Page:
While I appreciate the work of Howard "Dutch" Darrin, I was never a particular fan of his victorias on the immediate-prewar Packard chassis. Instead, I much preferred his earlier works while with Hibbard & Darrin and Fernandez & Darrin, such as the victorias, convertible town cars and convertible coupe he helped create on the Duesenberg Model J chassis. To me, the later Darrin victorias appeared to have more simple construction that was borrowed by such lesser-priced cars as the MG-TD and TFs. That is, these victoria bodies were sporty and functional, but not necessarily of the quality construction associated with the coachbuilt era. That changed with recent issues of Old Cars Weekly.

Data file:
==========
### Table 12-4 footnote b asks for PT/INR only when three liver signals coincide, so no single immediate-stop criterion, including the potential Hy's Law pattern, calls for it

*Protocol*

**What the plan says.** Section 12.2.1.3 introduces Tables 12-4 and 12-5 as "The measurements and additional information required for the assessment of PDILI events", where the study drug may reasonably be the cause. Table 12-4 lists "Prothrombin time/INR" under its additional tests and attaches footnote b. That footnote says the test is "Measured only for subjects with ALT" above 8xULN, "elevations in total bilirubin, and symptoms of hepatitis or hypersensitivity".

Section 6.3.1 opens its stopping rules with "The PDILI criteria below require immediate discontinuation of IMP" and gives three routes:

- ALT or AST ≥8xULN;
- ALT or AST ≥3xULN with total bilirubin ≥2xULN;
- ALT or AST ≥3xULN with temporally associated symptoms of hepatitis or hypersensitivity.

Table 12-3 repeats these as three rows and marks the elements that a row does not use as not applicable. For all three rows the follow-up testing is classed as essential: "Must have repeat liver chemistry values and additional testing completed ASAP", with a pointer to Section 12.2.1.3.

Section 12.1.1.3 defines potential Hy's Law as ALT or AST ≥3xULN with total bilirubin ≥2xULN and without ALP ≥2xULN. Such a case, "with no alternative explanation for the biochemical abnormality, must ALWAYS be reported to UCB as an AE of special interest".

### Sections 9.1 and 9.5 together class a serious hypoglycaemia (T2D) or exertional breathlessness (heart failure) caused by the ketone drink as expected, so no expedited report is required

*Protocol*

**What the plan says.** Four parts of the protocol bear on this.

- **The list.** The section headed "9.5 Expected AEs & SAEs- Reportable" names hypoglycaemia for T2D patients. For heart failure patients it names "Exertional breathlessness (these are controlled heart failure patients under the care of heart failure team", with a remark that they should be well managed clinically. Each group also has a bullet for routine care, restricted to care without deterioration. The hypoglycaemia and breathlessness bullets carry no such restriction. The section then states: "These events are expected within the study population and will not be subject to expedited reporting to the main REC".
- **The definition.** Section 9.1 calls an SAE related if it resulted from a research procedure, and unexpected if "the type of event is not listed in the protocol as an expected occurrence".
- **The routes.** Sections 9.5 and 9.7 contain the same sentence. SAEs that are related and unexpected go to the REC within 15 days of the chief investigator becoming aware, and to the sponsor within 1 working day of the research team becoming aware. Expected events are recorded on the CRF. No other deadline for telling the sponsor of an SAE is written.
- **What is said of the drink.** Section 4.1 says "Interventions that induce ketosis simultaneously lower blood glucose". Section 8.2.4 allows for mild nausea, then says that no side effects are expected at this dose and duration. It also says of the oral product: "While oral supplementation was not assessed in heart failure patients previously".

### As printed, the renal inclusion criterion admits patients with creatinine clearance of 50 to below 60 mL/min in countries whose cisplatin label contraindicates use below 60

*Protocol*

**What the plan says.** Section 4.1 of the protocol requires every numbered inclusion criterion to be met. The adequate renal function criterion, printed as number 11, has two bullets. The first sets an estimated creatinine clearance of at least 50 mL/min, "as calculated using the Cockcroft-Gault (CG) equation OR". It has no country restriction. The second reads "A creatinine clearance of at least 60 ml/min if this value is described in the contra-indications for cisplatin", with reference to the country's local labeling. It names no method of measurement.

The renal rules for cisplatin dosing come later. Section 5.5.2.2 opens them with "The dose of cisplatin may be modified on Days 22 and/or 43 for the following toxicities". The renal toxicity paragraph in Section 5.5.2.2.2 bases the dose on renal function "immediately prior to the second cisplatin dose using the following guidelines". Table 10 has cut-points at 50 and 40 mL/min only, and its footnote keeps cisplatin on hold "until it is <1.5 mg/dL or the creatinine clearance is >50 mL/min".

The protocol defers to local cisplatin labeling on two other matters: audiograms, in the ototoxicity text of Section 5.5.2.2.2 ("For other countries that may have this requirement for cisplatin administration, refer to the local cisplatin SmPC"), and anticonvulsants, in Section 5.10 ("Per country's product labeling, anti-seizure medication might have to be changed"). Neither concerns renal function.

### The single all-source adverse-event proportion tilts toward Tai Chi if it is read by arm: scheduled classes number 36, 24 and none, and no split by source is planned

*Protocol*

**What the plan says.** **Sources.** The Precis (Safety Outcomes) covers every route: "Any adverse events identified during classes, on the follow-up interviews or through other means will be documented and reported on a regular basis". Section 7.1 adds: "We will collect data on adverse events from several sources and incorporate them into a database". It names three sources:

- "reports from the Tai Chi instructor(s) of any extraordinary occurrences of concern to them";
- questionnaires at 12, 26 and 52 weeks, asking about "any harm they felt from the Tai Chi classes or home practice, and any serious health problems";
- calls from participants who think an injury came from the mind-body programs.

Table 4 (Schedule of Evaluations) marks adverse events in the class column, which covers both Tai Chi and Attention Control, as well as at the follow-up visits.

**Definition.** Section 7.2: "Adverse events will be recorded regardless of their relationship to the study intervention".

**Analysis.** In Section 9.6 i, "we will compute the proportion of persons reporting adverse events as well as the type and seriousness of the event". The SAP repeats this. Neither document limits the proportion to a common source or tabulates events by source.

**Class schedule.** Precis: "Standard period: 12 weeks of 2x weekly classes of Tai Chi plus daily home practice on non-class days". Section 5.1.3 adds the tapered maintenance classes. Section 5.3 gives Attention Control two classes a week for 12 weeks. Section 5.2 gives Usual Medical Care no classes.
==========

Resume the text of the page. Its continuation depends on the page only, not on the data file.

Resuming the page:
Recently, numerous Packard victorias have been splashed on the pages of the publication. First, David Osborn Hutchinson IV recounted his father's affinity for Classic cars in the Classic period for the May 20 issue. During the Classic era, Hutchinson's father drove two Darrin victorias, a Cord Cabriolet, an Auburn Speedster, one of the rare Nash victorias and others. in the June 10 issue, Bill Siuru wrote about the 1937 Ford Darrin victoria that preceded the better-known Packard Darrin victorias of 1938 and thereafter. Finally, a Packard Darrin has appeared in the classifieds over several issues.
With all of these Darrins, it's been pretty hard to NOT think about these racy cars, or gain an appreciation for the Darrin Packards with that famous "Darrin dip." And I have.
Here are those sporty Darrins:
1939 Packard Darrin
1941 Packard Darrin
1937 Ford Darrin